It's April, which is Women's Eye Health and Safety Month.
The many stages of a woman's life can have an impact on her vision. Eye disease in women is being diagnosed in growing numbers, more notably in aging women. In fact, studies show that large numbers of women aged 40 and above have some degree of visual impairment, and risk developing conditions including but not limited to cataracts, dry eyes, glaucoma and diabetes-related retinopathy. It's interesting to note that the risk of women developing vision impairments has grown because of the female population's increasing lifespan.
For women, an important step you can take to guarantee good vision is to schedule a periodic eye exam. Be sure to go get a comprehensive eye test before reaching the age of forty, and that you don't forget to follow up with the care your eye doctor suggests. Secondly, be aware of your family history, as your genes are a highly relevant factor in comprehending, diagnosing and preventing eye conditions. Don't forget to examine your family's medical history and alert your eye doctor of any conditions present themselves.
When it comes to nutrition, eat a healthy, varied diet and don't forget to include foods full of beta carotene, zinc and omega-3 fatty acids, all which help prevent vision loss as a result of eye disease. If possible, you should also buy vitamin A, riboflavin (vitamin B2) and vitamin C tablets, as they are all strong starting points to managing optimal eye care.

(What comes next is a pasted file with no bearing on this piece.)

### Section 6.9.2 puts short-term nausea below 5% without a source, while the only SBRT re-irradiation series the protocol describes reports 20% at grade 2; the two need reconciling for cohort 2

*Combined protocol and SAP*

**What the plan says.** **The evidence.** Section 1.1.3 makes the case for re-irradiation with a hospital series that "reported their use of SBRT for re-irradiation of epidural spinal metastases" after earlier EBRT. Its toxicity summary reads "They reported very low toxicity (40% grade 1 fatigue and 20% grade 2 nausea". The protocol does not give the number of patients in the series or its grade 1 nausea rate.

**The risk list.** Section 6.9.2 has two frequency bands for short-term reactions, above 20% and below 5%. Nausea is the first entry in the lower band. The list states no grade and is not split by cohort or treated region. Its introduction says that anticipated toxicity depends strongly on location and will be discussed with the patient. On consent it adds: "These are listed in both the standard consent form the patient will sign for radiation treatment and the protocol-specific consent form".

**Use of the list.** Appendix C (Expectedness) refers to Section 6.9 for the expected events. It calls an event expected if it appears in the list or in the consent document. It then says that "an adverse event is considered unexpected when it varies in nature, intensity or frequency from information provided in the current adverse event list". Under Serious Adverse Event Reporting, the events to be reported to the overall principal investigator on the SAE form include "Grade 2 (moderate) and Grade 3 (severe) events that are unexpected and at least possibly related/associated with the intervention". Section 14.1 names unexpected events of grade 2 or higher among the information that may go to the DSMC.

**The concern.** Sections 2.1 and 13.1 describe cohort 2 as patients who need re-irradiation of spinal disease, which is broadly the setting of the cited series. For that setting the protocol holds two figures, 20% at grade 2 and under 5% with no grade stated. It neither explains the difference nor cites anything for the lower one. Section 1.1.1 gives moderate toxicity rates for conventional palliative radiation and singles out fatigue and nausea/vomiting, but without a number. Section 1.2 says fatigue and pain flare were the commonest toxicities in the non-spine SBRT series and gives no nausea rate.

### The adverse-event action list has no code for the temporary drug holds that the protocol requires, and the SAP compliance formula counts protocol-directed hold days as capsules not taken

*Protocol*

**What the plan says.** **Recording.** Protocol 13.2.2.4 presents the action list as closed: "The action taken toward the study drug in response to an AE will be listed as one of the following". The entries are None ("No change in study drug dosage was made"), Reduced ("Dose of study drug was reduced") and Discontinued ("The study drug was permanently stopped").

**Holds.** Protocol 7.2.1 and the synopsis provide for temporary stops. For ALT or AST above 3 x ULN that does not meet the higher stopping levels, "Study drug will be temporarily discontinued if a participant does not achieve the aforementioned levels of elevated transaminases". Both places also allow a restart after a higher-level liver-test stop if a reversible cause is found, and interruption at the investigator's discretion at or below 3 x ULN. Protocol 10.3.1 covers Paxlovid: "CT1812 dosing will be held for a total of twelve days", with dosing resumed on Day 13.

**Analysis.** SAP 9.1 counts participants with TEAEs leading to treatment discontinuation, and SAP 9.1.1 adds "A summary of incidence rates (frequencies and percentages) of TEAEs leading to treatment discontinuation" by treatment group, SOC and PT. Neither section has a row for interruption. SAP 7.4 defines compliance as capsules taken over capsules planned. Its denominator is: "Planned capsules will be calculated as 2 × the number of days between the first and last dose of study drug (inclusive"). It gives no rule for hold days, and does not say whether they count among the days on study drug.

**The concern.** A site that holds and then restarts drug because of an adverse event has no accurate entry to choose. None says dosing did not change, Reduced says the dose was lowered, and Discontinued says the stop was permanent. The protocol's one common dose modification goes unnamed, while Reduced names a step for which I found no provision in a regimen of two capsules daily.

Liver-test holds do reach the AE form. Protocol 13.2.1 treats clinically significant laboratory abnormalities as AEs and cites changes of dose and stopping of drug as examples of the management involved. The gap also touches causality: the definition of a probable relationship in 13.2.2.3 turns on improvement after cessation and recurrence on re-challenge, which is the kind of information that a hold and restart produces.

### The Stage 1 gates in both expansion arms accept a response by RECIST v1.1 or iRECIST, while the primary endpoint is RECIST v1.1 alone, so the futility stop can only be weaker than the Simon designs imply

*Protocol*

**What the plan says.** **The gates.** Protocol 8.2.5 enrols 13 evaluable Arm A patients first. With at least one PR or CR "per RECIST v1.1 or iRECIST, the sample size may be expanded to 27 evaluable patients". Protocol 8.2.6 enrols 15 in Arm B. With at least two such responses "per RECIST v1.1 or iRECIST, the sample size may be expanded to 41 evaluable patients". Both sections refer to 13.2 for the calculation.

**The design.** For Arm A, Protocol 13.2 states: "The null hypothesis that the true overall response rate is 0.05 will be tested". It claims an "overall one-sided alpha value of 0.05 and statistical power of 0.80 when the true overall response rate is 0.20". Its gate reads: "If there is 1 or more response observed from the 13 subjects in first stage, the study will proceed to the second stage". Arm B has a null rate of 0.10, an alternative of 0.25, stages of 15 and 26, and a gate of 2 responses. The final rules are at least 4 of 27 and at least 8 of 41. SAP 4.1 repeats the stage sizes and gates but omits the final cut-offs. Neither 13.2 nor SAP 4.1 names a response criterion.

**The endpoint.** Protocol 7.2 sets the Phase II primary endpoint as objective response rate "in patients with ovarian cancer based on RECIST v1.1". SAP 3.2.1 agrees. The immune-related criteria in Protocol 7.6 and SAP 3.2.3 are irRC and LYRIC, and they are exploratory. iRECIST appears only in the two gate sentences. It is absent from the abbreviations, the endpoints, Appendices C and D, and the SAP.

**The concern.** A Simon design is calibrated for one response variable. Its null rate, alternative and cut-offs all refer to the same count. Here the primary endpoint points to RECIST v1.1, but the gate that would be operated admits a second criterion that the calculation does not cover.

For women who smoke, make a commitment to quit, as even second-hand smoke can add to the risk of eye disease and is a proven cause of the macular degeneration that can come with aging (AMD) and cataracts. UV rays, which can also aid in the development of cataracts and age-related macular degeneration, are extremely harmful for your eyesight. When outside, and not just during the summer, make sure to wear 100% UV protective sunglasses and a wide brimmed hat to shield your eyes from the sun.
Hormonal shifts like what might occur due to pregnancy and menopause, can also slightly change your vision. Often, these changes can even make the use of contact lenses ineffective or slightly painful. During pregnancy, you might want to reduce contact lens wearing time and update your prescription if necessary. It's recommended to make an appointment with your optometrist during your pregnancy to talk about any eye or vision shifts you may be noticing.
It is also important to protect your eyes from risks at home, such as domestic cleaners. Be sure that domestic chemicals, including cleaners, bleach and strong detergents are stored safely and properly, and are out of reach of young children. Clean your hands thoroughly after touching all chemicals and invest in eye protection when employing the use of toxic chemicals. Use safety goggles when repairing things around the house, especially when working with potentially dangerous objects or tools.
Women need to be aware of the dangers and choices when it comes to caring for your eyes. And of course, it can never hurt to inform the women you know, like your daughters and friends, on the best ways to look after their eyes and vision.